Departure from Cargèse on the D81, stop at Sagone (beach) then drive without conviction on a road halfway under construction to join the national road and enter Ajaccio, the largest city in Corsica. Do not look for good hotels at nice prices there are none. "Very expensive" say the English We fell back on a budget Ibis 90 euros / night. What must be done in Ajaccio, visit the bloodthirsty islands (25 euros) and go out at night in the rue de Rome where all Ajaccians meet for the party. If you still have time to visit the birthplace of Napoleon, the place of General de Gaulle and a small meal in the fishing port (Forum or Voile Bleu).
Tino Rossi's property has no interest you will only see the portal. See the seaside resort of Ajaccio Porticcio a must. On the negative side, there are huge traffic jams and to drive it is a question of ... vocabulary and horn as in Paris.
The heavy rain forces us to go through the national road, the Celaccia pass, an ordeal until Propriano where the weather calms down a bit. We park directly on the port (Valincu I believe) a big hunger leads us to a restaurant which was to our taste the "Tempi Fa" which succeeds in the feat of putting our brains in pose for 2 hours of pleasure. Then visit a magnificent church (la misericorde) and digestion walk along the port where many beautiful units are camped. Sarténe is very close and can be reached in less than 30 minutes. The rain is still present, we park in the central square where the church and the town hall are also nestled. Sarténe is an adorable and surprising little town because it is all gray (gray granite) and despite its 3500 inhabitants it is the largest municipality in Corsica. Besides the ramparts its attraction are its stylish Middle Ages alleys.
The rain from the Sarténe road sent us straight to Bonifacio where the sun finally reappears. Bonifacio is the southernmost French town where you can see Italian Sardinia a few kilometers in front. A port and a citadel make up this super endearing city. Touristically speaking there is a lot to do in Bonifacio but we will tell you the main ones, see the unique and spectacular cliffs of the city, visit the citadel on foot (currently a lot of renovation work on the former barracks of the Foreign Legion), see the staircase of the King of Aragon and its 200 steps carved into
the cliff and finally visit the marina. Restaurant chooses "Le Time" and its Bonifacian mussels. For sleeping at the hotel for foreigners at the entrance to the city, simple but clean with private and protected motorcycle parking.
Porto Vecchio is in fact a seaside resort about thirty kilometers north of Bonifacio which has splendid beaches around such as Santa Guillia, Palombaggia and so many others hidden away just as splendid, a bit like Ile Rousse.The port is majestic doubled by a commercial port. However, we were disappointed with our visit to old Porto Vecchio.On the port, wearing the mask, we were interviewed by local TV on the usefulness of wearing a mask against covid 19. This city, bigger than one imagines, has a hypermarket, the first to be seen in Corsica of this magnitude.To eat the terrace of the Bellaggio restaurant on the port enchanted us. To sleep due north at 25 terminals at the Mozziconaccio campsite which even has adorable little villas at 55 euros per night, fully equipped. A Corsican nugget.
Aiguilles de Bavella
Unmissable place in Corsica. From the previously mentioned campsite due north to Solenzara then on your left the D268 you will follow the border between Haute Corse and Corse du Sud the road course is winding and very slippery, beware of the bikes. Cover yourself also, it climbs in altitude, ravines, canyons, forests, torrents and peaks in the form of needles it is magic. The village of Bavella has a restaurant but rather go up to the belvedere (1300m) with giant parking lot to take a unique photo with the sea in the background. Here hikers will be delighted.Take the same road that goes down to Zonza where we had lunch in an excellent restaurant, Auberge du sanglier. Unfortunately the weather prevented us from visiting the archaeological sites of Cucuruzzu (in this specific case we dream of a car). Return by the D368 towards Porto Vecchio where we will find the Corsican sun.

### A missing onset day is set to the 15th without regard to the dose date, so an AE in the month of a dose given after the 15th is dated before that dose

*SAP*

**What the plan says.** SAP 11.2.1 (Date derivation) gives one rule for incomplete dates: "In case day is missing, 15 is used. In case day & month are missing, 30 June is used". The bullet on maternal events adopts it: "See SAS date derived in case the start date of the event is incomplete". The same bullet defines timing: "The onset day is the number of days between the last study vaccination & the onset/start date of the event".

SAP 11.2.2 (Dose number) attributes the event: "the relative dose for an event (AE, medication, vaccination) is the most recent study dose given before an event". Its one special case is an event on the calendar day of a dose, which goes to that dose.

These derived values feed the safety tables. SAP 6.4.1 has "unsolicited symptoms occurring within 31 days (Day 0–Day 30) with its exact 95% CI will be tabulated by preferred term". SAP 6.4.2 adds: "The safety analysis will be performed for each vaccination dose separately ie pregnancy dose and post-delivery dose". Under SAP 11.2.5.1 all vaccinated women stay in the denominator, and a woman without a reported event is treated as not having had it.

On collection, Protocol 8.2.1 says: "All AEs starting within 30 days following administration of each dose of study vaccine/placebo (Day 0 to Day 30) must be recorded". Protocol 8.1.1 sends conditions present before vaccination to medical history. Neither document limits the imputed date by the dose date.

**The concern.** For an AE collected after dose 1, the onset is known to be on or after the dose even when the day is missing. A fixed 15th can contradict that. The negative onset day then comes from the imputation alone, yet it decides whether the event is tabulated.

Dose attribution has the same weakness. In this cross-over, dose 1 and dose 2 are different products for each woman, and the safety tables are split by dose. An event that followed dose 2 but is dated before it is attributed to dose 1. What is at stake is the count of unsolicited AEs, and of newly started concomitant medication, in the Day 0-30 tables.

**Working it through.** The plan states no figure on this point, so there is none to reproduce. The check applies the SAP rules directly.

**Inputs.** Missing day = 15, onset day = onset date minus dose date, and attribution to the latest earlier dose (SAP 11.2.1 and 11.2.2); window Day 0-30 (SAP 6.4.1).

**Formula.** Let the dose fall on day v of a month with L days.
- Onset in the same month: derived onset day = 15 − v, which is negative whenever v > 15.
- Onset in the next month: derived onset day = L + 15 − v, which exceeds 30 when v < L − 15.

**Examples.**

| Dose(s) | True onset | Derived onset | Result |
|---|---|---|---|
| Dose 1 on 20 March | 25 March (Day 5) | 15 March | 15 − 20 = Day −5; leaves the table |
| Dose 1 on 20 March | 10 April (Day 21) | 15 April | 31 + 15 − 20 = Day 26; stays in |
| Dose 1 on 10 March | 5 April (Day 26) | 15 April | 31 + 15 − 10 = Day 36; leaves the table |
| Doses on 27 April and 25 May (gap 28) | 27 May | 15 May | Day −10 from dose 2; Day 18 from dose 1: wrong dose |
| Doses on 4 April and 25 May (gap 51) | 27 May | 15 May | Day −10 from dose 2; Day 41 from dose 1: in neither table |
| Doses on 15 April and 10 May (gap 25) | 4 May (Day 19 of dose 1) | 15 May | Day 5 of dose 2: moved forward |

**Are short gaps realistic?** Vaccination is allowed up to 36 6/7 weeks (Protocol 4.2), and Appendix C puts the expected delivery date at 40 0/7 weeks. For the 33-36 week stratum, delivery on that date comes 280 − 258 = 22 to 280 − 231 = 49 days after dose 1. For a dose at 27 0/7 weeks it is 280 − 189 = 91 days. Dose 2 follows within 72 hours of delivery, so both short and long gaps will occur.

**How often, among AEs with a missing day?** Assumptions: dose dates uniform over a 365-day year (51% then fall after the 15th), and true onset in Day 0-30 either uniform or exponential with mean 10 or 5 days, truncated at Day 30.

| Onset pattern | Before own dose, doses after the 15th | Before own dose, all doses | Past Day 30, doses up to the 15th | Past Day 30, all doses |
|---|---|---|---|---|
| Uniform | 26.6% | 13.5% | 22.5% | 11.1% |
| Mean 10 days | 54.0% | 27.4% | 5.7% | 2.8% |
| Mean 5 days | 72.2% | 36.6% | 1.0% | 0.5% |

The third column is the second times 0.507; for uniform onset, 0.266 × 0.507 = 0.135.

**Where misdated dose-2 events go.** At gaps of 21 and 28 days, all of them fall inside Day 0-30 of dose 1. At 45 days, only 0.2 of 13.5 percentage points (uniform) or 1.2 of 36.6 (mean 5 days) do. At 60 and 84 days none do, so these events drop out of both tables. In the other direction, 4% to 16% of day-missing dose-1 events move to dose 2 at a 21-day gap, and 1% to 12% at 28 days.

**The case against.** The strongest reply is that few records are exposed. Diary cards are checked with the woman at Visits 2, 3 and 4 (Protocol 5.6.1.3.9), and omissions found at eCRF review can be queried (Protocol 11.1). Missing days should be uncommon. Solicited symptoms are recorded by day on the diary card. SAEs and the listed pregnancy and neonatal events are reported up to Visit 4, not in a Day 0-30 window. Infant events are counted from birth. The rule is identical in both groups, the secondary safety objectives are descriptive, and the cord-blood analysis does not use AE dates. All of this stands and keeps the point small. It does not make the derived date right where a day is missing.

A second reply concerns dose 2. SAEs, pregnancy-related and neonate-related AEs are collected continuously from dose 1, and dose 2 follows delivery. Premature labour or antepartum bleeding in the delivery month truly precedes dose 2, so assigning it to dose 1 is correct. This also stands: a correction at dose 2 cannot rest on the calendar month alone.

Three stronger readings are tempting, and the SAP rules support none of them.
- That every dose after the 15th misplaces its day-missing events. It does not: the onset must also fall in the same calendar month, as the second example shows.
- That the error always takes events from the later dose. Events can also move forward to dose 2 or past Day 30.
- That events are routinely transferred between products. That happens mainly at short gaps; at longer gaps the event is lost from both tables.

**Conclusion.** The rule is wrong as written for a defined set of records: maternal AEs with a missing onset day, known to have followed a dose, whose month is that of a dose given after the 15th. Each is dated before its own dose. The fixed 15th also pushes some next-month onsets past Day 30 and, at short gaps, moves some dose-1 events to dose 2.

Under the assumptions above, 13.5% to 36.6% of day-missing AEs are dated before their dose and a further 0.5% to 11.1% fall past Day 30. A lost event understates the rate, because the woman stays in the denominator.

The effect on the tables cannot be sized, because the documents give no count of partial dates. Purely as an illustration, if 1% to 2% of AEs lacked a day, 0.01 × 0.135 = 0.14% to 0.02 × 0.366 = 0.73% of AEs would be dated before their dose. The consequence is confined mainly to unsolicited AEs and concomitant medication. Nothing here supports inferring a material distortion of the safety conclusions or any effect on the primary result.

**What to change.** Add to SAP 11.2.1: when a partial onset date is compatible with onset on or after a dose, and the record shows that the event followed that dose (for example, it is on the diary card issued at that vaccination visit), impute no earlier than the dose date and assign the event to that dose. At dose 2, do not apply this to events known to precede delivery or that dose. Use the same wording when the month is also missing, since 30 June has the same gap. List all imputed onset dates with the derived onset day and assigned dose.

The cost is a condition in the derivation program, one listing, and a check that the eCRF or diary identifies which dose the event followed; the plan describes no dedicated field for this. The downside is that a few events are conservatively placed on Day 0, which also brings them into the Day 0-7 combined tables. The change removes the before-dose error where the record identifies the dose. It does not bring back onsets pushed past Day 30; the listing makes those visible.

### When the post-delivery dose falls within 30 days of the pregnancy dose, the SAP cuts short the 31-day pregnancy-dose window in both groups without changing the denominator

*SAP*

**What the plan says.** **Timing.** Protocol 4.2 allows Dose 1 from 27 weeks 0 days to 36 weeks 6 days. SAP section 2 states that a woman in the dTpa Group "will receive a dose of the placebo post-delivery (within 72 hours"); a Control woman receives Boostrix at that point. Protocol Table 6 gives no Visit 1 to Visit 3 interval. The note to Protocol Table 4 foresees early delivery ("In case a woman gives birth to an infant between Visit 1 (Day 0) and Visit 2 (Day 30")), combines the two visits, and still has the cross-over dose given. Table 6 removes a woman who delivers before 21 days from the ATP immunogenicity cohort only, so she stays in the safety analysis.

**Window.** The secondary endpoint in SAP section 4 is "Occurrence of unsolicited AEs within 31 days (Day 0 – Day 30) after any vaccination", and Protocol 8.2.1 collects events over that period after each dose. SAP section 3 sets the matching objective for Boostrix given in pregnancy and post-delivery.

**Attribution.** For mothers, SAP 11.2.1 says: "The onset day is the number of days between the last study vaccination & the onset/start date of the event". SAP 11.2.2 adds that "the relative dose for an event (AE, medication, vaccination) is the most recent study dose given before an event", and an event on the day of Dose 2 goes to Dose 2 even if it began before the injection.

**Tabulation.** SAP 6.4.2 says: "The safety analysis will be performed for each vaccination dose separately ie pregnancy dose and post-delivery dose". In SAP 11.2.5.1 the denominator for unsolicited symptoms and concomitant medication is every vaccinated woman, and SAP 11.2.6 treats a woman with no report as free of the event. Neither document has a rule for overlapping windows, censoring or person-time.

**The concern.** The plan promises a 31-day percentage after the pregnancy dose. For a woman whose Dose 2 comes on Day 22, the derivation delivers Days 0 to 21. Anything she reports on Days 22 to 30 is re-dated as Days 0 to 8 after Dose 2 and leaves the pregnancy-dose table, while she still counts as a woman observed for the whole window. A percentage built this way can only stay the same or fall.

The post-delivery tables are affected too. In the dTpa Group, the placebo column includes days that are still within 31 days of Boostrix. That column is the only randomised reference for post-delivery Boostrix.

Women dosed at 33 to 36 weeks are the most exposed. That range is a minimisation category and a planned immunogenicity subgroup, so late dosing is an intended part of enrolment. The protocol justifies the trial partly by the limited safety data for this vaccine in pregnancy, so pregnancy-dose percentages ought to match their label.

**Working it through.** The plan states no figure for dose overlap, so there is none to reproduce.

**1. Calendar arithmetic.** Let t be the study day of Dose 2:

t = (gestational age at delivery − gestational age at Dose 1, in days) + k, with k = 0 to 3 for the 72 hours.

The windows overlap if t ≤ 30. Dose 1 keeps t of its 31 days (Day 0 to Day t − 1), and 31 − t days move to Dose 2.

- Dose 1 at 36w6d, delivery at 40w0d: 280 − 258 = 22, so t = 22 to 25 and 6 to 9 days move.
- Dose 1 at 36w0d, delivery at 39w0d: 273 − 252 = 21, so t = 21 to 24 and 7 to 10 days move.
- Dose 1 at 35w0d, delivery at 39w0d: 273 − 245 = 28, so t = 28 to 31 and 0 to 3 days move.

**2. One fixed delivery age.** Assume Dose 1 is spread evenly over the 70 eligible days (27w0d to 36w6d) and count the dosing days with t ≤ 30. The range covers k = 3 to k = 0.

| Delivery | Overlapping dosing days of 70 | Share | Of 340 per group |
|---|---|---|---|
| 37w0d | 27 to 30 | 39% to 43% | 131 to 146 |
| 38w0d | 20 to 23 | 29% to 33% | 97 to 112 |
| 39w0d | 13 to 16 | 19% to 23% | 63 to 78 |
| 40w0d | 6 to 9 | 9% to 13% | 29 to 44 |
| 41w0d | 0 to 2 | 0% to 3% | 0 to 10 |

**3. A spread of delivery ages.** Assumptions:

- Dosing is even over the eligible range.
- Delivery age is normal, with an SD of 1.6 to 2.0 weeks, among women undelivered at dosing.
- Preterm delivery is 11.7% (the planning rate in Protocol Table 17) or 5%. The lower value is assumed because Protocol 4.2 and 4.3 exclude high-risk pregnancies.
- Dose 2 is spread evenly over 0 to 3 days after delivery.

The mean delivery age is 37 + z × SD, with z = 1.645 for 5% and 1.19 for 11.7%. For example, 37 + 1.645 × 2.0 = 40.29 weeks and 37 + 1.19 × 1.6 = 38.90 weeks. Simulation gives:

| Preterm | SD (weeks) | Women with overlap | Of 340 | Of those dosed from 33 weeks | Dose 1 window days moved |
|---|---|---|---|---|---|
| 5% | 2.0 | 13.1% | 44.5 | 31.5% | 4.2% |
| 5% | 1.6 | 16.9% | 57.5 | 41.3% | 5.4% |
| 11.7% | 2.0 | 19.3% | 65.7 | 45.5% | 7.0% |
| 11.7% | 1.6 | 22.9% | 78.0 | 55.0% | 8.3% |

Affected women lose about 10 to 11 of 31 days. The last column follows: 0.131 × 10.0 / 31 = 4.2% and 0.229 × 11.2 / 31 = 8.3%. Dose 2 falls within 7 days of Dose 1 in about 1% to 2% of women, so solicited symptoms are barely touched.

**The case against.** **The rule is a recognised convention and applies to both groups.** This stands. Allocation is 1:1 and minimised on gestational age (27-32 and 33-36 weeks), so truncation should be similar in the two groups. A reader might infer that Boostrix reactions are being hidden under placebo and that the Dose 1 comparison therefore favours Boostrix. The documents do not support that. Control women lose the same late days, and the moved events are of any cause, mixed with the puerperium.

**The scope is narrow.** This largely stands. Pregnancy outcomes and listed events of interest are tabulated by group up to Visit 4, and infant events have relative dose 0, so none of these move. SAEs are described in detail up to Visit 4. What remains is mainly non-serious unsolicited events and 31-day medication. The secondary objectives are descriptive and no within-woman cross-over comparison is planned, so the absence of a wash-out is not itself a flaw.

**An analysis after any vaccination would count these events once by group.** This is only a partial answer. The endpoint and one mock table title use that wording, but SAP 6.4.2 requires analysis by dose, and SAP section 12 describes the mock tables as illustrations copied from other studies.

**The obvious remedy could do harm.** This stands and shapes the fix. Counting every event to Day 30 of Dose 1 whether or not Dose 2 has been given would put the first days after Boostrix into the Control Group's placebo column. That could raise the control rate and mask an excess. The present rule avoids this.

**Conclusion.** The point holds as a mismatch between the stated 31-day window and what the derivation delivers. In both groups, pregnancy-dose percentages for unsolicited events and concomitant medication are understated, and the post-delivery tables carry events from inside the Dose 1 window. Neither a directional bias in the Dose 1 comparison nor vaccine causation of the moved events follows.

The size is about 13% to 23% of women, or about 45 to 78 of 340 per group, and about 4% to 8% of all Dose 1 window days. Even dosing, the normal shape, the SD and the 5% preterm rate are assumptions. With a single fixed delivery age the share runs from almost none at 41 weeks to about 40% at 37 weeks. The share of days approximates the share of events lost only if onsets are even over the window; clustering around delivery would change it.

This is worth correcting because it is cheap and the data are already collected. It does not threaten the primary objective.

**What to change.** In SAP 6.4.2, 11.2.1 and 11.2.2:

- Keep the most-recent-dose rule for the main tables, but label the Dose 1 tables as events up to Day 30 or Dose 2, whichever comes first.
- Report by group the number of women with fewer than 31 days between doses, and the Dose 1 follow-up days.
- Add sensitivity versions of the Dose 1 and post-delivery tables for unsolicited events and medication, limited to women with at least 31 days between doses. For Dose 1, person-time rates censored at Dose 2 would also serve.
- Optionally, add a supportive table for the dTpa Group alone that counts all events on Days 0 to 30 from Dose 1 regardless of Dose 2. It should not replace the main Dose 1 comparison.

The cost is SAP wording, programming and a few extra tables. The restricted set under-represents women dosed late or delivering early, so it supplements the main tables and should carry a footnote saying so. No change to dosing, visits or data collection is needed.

Departure from the same Mozziconaccio campsite due north towards Bastia by the T10, the end of our journey. We pass Solenzara then to our right the air base of fighter planes land in a deafening noise, then it is the Diana pond which supplies the whole of Corsica with mussels, you can taste on the spot. And finally Bastia where we land on the majestic Place de St Nicolas where we quench our thirst with a little yellow well deserved at Napoleon where the boss, fan of big motorcycles, gently taps us. A walk on foot does us good and takes us to the market place
where we randomly join the restaurant "l'Idéal" for mussels au gratin, a must. You can digest by visiting the old port, know that an elevator takes you to the governor's palace for free and then stroll through all these enchanting Bastia alleys. We join the Corsica Ferries boarding in the rain, trip over, sniff sniff!
Map of Corsica
What there is to know
Needless to say, everything we are telling here was experienced at the end of September 2020, despite covid 19, with a road bike (Harley Heritage for connoisseurs) whose vision is not the same as with 4 wheels and in particular the scents, traffic jams and almost non-existent parking lots for us bikers. Also note that the hotels and restaurants
encountered have all received our visit and may never know that they are mentioned here. Also know that there is no tourist site worthy of interest that is deserted during the mild periods, you will always have the coaches parked in their giant car parks bringing their flood of tourists. You may also have to work together to take the best photo or the best place on the beach and even the kids who will poison your life with their overflow of life, but despite this your Corsican days will be magical not to say divine on this paradise island where we do not speak in kilometers but in time. Don't forget the anti-covid 19 barrier gestures. Have a good trip to the brave. Alain and Mireille